Review: CSI: Miami–‘Getting Axed’

A meddling receptionist is murdered during a fire drill at an ad agency.

Synopsis:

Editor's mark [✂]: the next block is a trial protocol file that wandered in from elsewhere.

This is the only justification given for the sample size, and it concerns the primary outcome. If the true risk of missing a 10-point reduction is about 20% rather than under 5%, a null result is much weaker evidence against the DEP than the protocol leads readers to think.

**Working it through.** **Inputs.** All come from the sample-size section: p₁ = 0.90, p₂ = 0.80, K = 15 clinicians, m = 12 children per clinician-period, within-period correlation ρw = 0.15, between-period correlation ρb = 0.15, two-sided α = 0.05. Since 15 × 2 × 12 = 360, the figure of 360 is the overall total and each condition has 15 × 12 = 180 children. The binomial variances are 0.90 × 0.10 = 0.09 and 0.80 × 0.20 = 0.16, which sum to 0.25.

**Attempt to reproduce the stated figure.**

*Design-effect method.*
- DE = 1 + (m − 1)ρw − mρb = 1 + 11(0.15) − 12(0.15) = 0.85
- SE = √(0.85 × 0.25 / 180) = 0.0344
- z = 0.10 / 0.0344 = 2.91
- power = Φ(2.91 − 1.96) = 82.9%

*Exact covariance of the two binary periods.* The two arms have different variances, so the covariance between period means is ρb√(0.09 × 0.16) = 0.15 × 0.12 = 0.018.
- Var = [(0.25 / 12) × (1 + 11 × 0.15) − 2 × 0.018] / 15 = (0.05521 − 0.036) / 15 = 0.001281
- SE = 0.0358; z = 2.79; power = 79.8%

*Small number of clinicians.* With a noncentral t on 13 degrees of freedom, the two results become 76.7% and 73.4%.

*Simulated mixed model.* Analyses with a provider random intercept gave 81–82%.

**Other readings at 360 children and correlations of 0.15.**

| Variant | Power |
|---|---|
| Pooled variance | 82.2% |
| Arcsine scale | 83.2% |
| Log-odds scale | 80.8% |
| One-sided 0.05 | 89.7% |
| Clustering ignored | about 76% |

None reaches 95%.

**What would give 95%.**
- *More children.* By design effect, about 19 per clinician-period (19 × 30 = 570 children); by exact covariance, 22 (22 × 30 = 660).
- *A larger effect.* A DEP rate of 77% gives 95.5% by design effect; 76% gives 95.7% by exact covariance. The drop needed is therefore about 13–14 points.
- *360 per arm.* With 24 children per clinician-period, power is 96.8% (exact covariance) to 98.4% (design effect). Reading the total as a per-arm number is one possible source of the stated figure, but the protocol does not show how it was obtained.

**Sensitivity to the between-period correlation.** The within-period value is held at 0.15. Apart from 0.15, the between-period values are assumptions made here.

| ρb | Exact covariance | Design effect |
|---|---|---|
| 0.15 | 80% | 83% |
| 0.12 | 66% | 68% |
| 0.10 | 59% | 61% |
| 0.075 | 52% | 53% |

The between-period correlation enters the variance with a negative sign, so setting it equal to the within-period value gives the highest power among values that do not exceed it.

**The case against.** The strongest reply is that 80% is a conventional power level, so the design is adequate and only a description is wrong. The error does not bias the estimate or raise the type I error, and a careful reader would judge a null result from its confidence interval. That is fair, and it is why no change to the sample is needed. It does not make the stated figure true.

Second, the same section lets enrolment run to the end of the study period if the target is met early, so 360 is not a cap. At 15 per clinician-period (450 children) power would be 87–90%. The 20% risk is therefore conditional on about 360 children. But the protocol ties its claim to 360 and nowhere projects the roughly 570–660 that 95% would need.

A fire drill at Tabula Rasa ad agency almost disrupts the plans for a surprise birthday party for the office assistant, Valerie Metcalf, but the party goes as planned… until Jeffrey Lipton gets in the elevator and is hurt in an accident, which also reveals the body of receptionist Renee Dorsett, tangled in the elevator cords, an ax sticking out of her head. When the CSIs arrive on the scene, Horatio surmises that the fire drill was pulled as a distraction. Calleigh notices that the alarm contained an identifying liquid that would have sprayed the hands of whoever pulled it. Calleigh and Walter test the employees on the 19th floor and Valerie’s hands are the ones that test positive for the liquid. Valerie admits that she pulled the alarm to buy herself time to pick her boyfriend up from the airport during work hours. Though she denies killing Renee, she describes the woman as the “office Nazi,” who was always out to criticize people. Valerie suspected she was getting people fired. Ryan believes he’s found a lead when he discovers a broken piece of a ceramic mug with a child’s face on it. There’s a picture of the same child on Kent Ackerman’s desk, but Walter opens the frame and pulls the picture from it—revealing that it’s actually a page from a magazine. Kent admits that he faked having a family in order to be able to take time off from work for supposed familial obligations, and not get stuck working late like the single people at the office are expected to do. Renee confronted him and told him he needed to come clean—the mug broke during the confrontation. Kent swears he had nothing to do with her murder. Horatio and Jesse are interrupted from going over Renee’s desk by a noise in the ceiling. They follow it and are surprised to find Teddy Enwald crashing through the ceiling. The Tabula Rasa employee admits he’s been living in the corridor above the ceiling to save on rent. He ran to avoid getting found out, but the CSIs become suspicious of him when they search his living space and find bloody paper towels among his possessions.